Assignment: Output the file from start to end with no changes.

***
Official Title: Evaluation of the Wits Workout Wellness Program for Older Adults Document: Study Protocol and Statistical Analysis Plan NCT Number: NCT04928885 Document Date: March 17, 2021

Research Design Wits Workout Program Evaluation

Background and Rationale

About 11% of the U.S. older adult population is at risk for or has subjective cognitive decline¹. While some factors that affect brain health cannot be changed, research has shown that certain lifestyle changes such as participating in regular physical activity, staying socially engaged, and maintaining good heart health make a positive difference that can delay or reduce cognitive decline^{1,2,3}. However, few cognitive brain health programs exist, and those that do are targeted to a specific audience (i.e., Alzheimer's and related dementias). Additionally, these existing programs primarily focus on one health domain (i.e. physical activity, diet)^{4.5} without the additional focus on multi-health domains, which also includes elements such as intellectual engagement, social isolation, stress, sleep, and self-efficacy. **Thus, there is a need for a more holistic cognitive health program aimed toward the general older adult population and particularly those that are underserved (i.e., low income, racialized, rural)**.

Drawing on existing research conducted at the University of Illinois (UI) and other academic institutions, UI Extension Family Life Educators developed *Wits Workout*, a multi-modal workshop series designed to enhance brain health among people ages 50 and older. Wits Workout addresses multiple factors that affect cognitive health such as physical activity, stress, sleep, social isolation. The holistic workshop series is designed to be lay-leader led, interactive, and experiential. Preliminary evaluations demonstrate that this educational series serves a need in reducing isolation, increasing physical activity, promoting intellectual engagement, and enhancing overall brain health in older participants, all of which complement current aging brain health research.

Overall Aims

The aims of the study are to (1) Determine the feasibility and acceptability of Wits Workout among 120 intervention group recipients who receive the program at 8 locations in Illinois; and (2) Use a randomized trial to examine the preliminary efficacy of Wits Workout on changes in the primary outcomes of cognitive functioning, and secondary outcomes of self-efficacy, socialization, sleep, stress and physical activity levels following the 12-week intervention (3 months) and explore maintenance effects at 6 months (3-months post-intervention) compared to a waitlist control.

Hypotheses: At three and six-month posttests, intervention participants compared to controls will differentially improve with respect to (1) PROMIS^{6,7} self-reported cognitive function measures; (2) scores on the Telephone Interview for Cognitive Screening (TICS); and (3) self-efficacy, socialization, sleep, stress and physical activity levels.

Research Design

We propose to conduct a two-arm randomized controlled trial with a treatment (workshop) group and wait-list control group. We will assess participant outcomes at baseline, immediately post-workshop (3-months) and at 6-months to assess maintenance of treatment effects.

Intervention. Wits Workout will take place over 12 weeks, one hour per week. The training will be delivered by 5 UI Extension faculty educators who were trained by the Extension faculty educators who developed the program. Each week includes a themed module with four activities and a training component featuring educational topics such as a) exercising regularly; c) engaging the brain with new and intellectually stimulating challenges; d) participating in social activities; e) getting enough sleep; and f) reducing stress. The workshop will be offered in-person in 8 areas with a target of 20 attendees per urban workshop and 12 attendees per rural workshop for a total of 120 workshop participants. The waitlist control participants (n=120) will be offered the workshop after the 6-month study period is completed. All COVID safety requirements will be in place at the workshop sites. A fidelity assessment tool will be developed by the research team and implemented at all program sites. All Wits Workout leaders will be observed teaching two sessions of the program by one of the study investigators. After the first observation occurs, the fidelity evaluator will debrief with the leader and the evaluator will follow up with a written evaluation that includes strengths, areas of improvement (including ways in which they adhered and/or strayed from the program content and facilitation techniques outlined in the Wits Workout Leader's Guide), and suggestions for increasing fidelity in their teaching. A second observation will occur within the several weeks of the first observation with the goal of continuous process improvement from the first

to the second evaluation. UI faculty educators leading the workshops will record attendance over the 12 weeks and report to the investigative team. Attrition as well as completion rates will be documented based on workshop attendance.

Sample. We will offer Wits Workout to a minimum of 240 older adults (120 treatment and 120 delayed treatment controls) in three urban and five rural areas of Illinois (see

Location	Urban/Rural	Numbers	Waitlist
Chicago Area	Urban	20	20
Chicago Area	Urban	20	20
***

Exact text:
Official Title: Evaluation of the Wits Workout Wellness Program for Older Adults Document: Study Protocol and Statistical Analysis Plan NCT Number: NCT04928885 Document Date: March 17, 2021

Research Design Wits Workout Program Evaluation

Background and Rationale

About 11% of the U.S. older adult population is at risk for or has subjective cognitive decline¹. While some factors that affect brain health cannot be changed, research has shown that certain lifestyle changes such as participating in regular physical activity, staying socially engaged, and maintaining good heart health make a positive difference that can delay or reduce cognitive decline^{1,2,3}. However, few cognitive brain health programs exist, and those that do are targeted to a specific audience (i.e., Alzheimer's and related dementias). Additionally, these existing programs primarily focus on one health domain (i.e. physical activity, diet)^{4.5} without the additional focus on multi-health domains, which also includes elements such as intellectual engagement, social isolation, stress, sleep, and self-efficacy. **Thus, there is a need for a more holistic cognitive health program aimed toward the general older adult population and particularly those that are underserved (i.e., low income, racialized, rural)**.

Drawing on existing research conducted at the University of Illinois (UI) and other academic institutions, UI Extension Family Life Educators developed *Wits Workout*, a multi-modal workshop series designed to enhance brain health among people ages 50 and older. Wits Workout addresses multiple factors that affect cognitive health such as physical activity, stress, sleep, social isolation. The holistic workshop series is designed to be lay-leader led, interactive, and experiential. Preliminary evaluations demonstrate that this educational series serves a need in reducing isolation, increasing physical activity, promoting intellectual engagement, and enhancing overall brain health in older participants, all of which complement current aging brain health research.

Overall Aims

The aims of the study are to (1) Determine the feasibility and acceptability of Wits Workout among 120 intervention group recipients who receive the program at 8 locations in Illinois; and (2) Use a randomized trial to examine the preliminary efficacy of Wits Workout on changes in the primary outcomes of cognitive functioning, and secondary outcomes of self-efficacy, socialization, sleep, stress and physical activity levels following the 12-week intervention (3 months) and explore maintenance effects at 6 months (3-months post-intervention) compared to a waitlist control.

Hypotheses: At three and six-month posttests, intervention participants compared to controls will differentially improve with respect to (1) PROMIS^{6,7} self-reported cognitive function measures; (2) scores on the Telephone Interview for Cognitive Screening (TICS); and (3) self-efficacy, socialization, sleep, stress and physical activity levels.

Research Design

We propose to conduct a two-arm randomized controlled trial with a treatment (workshop) group and wait-list control group. We will assess participant outcomes at baseline, immediately post-workshop (3-months) and at 6-months to assess maintenance of treatment effects.

Intervention. Wits Workout will take place over 12 weeks, one hour per week. The training will be delivered by 5 UI Extension faculty educators who were trained by the Extension faculty educators who developed the program. Each week includes a themed module with four activities and a training component featuring educational topics such as a) exercising regularly; c) engaging the brain with new and intellectually stimulating challenges; d) participating in social activities; e) getting enough sleep; and f) reducing stress. The workshop will be offered in-person in 8 areas with a target of 20 attendees per urban workshop and 12 attendees per rural workshop for a total of 120 workshop participants. The waitlist control participants (n=120) will be offered the workshop after the 6-month study period is completed. All COVID safety requirements will be in place at the workshop sites. A fidelity assessment tool will be developed by the research team and implemented at all program sites. All Wits Workout leaders will be observed teaching two sessions of the program by one of the study investigators. After the first observation occurs, the fidelity evaluator will debrief with the leader and the evaluator will follow up with a written evaluation that includes strengths, areas of improvement (including ways in which they adhered and/or strayed from the program content and facilitation techniques outlined in the Wits Workout Leader's Guide), and suggestions for increasing fidelity in their teaching. A second observation will occur within the several weeks of the first observation with the goal of continuous process improvement from the first

to the second evaluation. UI faculty educators leading the workshops will record attendance over the 12 weeks and report to the investigative team. Attrition as well as completion rates will be documented based on workshop attendance.

Sample. We will offer Wits Workout to a minimum of 240 older adults (120 treatment and 120 delayed treatment controls) in three urban and five rural areas of Illinois (see

Location	Urban/Rural	Numbers	Waitlist
Chicago Area	Urban	20	20
Chicago Area	Urban	20	20